' Whether, on the facts and in the circumstances of the case, the Tribunal was justified in holding that the value of the share of the deceased, George Galstaun Apcar, in the firm, M/s. Talbot & Co., including its goodwill, would be determined in accordance with the terms of the partnership deed dated 14-12-52 for the purpose of the Estate Duty Act, 1953 '
5. It appears that there is a mistake in the question as set out at page 4 of the paper book. We think the proper question should be:
' Whether, on the facts and in the circumstances of the case, the Tribunal was justified in holding that the value of the share of the deceased, George Galstaun Apcar, in the firm of M/s. Talbot & Co. including its goodwill would be determined in accordance with the terms of the partnership deed dated 14-12-52 for the purpose of the Estate Duty Act, 1953 ?'
6. Learned counsel for the revenue submitted that upon the death of the deceased there was a passing of the property, which in the instant case is the share of the deceased in the partnership, to his legal representative. He, however, contended that under the deed of partnership upon the death of a partner the other surviving partners would succeed to the share of the deceased partner in the partnership upon payment to the representative of the deceased partner certain amounts for the deceased's share in the assets, property and goodwill of the partnership to be determined in the manner as provided in the deed of partnership. Learned counsel, therefore, submitted that while considering the question what property has passed upon the death of the deceased under Section 5 of the Act the value of the deceased's share in the partnership should be determined in the manner as provided in the deed and, therefore, in 1hat view of the matter, the value of the goodwill should be taken at Rs. 1,00,000. Therefore, according to the learned counsel, for the purpose of valuation of the property which passed to the legal representative of the deceased, the value of the goodwill should be taken at Rs. 1,00,000 as fixed by the said deed. But the learned counsel has further submitted that there is another aspect of the matter which needs consideration in the instant case. It is his submission that, in the instant case, upon the death of the deceased partner, benefit also accrued to the surviving partners due to the cesser of interest of the deceased in the partnership tinder Section 7 of the E.D. Act, 1953. Elaborating his argument, learned counsel submitted that in the instant case we have to consider the two situations, i.e., one before the death of the deceased and the other after his death. According to the learned counsel, upon the death of the deceased, due to cesser of his interest in the partnership, the surviving partners were also benefited. For determing the value of such benefit, learned counsel submitted, the market value of the goodwill and not the value as mentioned in the partnership deed will have to be taken into account. Learned counsel has submitted that so far as the goodwill is concerned, the value of such benefit which has accrued to the widow (the representative of the deceased) would be calculated on the basis of the valuation mentioned in the partnership deed (viz., Rs. 1,00,0000); but so far as the surviving partners are concerned, the value of such benefit should be the market value of the goodwill less Rs. 1,00,000, being the value mentioned in the deed. Learned counsel has further submitted that the deceased's interest in the goodwill of the partnership was not confined to Rs. 1,00,000 only but it was much more than the said sum. Learned counsel has, therefore, submitted that while considering the question what property has passed to the surviving partners, market value of the goodwill should be taken into account. Learned counsel referred to a passage at page 1440 of Dymond's Death Duties, 15th edn., which reads as follows :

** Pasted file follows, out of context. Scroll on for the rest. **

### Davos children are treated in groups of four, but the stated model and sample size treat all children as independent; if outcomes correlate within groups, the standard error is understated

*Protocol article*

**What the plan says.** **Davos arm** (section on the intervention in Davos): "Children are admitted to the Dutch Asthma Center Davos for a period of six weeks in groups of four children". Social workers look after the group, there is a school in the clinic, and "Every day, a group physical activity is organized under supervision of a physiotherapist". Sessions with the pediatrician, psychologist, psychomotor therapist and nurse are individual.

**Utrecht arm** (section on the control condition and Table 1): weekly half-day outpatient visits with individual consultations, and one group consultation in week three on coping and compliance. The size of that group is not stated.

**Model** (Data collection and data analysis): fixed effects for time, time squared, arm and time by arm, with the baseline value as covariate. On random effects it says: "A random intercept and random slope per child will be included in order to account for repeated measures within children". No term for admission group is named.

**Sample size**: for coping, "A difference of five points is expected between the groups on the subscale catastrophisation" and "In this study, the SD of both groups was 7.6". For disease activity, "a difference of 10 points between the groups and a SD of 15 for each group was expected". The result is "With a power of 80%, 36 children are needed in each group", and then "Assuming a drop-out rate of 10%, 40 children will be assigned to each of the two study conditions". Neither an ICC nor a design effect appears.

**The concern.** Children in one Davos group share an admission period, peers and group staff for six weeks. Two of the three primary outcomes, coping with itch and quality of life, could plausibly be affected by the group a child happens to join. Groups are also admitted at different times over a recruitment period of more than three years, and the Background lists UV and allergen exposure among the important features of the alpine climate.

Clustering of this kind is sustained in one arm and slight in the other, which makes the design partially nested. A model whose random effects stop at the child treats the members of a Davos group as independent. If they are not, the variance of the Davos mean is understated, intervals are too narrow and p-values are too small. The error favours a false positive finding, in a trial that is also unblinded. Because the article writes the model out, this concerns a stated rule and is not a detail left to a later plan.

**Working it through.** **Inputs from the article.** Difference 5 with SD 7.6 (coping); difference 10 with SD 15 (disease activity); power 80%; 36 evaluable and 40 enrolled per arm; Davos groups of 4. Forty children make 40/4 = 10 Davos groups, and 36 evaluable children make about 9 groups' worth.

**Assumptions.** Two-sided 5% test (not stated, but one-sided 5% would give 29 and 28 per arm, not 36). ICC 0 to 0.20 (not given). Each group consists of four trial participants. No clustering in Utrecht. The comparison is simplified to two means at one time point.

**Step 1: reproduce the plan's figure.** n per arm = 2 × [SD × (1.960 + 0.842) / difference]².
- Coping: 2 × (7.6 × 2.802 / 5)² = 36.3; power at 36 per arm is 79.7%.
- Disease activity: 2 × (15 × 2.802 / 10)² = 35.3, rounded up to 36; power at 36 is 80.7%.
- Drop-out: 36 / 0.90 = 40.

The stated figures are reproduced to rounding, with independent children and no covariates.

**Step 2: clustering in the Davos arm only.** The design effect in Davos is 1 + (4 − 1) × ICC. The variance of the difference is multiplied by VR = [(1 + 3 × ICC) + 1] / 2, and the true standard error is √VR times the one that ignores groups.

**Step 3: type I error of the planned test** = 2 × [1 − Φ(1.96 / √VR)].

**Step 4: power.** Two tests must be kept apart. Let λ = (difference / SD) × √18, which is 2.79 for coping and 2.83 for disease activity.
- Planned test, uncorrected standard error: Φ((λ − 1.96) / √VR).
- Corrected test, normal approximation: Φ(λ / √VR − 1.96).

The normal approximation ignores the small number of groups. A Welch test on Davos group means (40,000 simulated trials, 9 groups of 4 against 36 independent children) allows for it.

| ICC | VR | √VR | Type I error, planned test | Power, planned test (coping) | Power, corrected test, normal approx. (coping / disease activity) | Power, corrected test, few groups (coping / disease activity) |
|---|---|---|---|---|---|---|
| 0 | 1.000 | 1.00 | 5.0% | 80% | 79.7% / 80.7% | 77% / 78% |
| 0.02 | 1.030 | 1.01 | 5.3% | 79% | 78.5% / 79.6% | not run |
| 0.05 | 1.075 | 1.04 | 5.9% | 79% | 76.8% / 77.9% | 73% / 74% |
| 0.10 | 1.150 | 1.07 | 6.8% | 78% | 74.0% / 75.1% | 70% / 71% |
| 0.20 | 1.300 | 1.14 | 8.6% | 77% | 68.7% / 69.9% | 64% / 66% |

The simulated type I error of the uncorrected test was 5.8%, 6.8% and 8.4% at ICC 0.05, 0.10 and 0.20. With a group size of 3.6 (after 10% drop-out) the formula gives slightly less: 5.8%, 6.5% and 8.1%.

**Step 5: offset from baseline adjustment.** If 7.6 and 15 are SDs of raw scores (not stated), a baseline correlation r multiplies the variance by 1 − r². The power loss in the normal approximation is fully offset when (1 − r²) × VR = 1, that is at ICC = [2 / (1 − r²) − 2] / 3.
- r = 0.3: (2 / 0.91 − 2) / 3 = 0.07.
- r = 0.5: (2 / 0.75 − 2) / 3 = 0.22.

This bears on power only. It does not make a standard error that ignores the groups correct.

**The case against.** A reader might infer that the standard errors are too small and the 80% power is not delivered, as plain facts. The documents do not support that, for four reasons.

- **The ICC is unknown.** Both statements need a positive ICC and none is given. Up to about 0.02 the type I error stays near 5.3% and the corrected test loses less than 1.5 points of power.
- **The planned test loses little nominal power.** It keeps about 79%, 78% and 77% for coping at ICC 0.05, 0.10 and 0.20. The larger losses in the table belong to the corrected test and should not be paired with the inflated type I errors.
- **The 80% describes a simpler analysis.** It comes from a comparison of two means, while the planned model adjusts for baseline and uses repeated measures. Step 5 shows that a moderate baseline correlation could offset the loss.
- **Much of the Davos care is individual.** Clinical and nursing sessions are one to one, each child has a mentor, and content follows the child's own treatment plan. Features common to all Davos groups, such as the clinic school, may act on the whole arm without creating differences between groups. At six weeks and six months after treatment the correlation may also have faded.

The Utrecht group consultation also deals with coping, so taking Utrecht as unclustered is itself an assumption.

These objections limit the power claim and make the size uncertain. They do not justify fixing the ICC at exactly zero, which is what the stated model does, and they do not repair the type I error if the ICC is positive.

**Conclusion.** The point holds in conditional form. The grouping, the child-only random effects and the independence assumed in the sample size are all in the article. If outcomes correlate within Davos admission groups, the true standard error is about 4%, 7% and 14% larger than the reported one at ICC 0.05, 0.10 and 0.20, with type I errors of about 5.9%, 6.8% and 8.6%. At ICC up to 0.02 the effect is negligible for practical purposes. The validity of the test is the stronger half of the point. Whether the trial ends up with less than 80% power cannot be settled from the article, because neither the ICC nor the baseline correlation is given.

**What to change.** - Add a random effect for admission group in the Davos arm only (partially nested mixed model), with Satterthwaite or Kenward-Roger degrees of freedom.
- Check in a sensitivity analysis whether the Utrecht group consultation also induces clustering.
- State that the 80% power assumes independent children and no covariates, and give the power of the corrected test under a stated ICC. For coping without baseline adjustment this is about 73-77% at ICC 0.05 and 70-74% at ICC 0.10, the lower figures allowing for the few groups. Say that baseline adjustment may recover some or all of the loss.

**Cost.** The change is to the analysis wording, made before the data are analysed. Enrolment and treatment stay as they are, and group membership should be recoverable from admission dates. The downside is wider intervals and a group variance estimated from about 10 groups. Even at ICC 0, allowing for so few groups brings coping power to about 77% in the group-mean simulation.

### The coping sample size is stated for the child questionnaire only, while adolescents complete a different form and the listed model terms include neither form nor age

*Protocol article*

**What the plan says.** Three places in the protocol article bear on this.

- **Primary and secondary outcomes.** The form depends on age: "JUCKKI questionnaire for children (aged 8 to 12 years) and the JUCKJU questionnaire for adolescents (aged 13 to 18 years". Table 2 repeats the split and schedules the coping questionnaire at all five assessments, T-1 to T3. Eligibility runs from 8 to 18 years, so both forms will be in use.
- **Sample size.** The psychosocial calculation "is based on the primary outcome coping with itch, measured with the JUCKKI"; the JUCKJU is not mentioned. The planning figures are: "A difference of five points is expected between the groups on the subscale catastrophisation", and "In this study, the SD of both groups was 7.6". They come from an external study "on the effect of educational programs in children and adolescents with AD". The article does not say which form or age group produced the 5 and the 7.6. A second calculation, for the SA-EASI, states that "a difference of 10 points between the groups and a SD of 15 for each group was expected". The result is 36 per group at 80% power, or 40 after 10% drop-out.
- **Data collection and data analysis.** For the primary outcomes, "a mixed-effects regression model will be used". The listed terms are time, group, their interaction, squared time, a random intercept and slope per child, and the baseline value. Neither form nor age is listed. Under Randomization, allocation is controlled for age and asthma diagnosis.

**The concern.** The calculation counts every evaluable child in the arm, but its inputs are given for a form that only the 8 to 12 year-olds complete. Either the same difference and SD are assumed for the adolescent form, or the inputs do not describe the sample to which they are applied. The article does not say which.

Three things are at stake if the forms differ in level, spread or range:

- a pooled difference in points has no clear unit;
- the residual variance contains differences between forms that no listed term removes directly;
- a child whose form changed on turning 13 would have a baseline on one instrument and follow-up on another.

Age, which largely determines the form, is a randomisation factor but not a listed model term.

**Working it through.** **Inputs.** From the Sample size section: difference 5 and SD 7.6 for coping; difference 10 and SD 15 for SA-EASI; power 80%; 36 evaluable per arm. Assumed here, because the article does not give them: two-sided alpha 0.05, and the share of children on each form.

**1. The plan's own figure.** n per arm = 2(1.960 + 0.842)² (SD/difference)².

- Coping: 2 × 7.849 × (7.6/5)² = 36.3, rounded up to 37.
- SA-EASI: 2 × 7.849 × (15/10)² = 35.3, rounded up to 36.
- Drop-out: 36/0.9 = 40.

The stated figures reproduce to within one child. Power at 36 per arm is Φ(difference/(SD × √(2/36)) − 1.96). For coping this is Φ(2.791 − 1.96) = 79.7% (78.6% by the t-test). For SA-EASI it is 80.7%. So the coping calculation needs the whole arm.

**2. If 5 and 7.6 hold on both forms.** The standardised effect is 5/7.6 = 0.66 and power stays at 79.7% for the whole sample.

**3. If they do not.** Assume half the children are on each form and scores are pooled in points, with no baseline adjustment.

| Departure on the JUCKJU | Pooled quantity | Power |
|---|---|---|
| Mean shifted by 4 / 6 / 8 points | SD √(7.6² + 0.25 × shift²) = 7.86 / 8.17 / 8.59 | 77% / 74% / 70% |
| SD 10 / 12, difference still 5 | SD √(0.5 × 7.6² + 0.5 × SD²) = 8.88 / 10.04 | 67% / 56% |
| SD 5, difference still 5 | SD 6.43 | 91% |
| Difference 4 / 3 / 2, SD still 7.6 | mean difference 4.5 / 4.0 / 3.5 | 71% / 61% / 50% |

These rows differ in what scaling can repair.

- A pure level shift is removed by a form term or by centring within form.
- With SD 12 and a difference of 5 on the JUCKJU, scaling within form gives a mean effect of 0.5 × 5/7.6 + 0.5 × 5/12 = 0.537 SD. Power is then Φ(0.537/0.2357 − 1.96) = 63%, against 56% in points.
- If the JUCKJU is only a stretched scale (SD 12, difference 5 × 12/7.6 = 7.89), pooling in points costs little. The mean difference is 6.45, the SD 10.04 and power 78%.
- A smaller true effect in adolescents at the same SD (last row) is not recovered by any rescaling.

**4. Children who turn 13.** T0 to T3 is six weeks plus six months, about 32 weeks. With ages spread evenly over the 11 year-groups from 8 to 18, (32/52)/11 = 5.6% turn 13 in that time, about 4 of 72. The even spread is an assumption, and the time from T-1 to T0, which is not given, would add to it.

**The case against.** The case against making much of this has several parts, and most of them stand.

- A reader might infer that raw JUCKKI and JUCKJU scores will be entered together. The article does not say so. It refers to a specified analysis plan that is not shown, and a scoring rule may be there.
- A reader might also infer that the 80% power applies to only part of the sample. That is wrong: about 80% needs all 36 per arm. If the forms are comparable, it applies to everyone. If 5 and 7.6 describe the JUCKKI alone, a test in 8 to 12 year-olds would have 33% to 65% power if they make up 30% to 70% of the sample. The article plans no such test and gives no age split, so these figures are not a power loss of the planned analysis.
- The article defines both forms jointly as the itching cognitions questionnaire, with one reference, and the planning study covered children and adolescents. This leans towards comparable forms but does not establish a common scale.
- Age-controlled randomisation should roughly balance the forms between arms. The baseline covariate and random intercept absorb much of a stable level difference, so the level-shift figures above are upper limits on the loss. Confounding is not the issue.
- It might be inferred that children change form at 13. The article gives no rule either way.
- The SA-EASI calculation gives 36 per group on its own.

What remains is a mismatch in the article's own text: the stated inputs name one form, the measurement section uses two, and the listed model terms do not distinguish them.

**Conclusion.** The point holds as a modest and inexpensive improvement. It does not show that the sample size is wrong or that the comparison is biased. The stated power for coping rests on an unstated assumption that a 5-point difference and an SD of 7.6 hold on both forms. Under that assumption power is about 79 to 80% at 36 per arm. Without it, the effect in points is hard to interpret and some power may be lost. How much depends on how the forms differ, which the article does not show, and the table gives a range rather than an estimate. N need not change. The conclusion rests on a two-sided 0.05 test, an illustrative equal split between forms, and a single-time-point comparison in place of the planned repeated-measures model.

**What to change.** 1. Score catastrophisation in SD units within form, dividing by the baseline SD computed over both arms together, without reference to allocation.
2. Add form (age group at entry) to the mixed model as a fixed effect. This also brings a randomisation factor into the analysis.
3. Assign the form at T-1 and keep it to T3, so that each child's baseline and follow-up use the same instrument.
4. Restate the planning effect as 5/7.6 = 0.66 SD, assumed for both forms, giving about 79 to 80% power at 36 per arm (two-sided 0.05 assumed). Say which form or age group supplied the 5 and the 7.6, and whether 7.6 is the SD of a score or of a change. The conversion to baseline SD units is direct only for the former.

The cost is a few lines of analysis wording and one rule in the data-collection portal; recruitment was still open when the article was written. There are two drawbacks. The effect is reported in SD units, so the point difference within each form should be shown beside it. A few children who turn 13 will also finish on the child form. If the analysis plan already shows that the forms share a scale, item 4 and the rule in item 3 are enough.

' If the surviving partners have power to take over the share at a price less than the real value, the value in the free estate may be limited to the option price (see pp. 104-11) but duty may also be chargeable (e.g., under the Finance Act, 1894, Section 2(1)(d)) on the difference between the option price and the open market value, so that it will still be necessary to estimate the latter.'
7. It should be noted that Sub-sections (1) and (4) of Section 7 of the E.D. Act, 1953, correspond to Section 2(1)(d) of the U.K. Finance Act, 1894.
8. Learned counsel for the revenue further contended that for determining the value of the goodwill option given to the other partners under the deed at the stated price should not be taken into account and he has referred to Rule 14(2) of the E.D. Rules, 1953. Summing up his submissions learned counsel stated that while considering the liability of the respondents for the duty the value of the goodwill would be determined on the basis of its market value less the value mentioned in the deed. So far as his contention regarding the question of passing of the property under Section 7 of the Estate Duty Act, 1953, learned counsel submitted that as this contention is implicit in the question submitted it is open to us to consider the same and in support of t his contention he has referred to the case of CIT v. Scindia Steam Navigation Co. Ltd. : 42ITR589(SC) .
9. Learned counsel for the accountable persons submitted that in the instant case the property in question, namely, the deceased's share in the partnership, passed on his death under Section 5 of the E.D. Act. He further submitted that in the instant case we are not concerned with the value of the deceased's share in a partnership which included the goodwill and the same should be valued in the manner as provided in the partnership deed. Counsel relied on the decision of the High Court of Australia in the case of Perpetual Executors and Trustees Association of Australia v. Federal Commissioner of Taxation 94 CLR 1. Learned counsel further contended that as in the instant case the question of applicability of Section 7 of the E.D. Act was not mooted before the revenue authorities, including the Tribunal, and also does not come within the purview of the question referred, it is not open to the revenue to argue this point.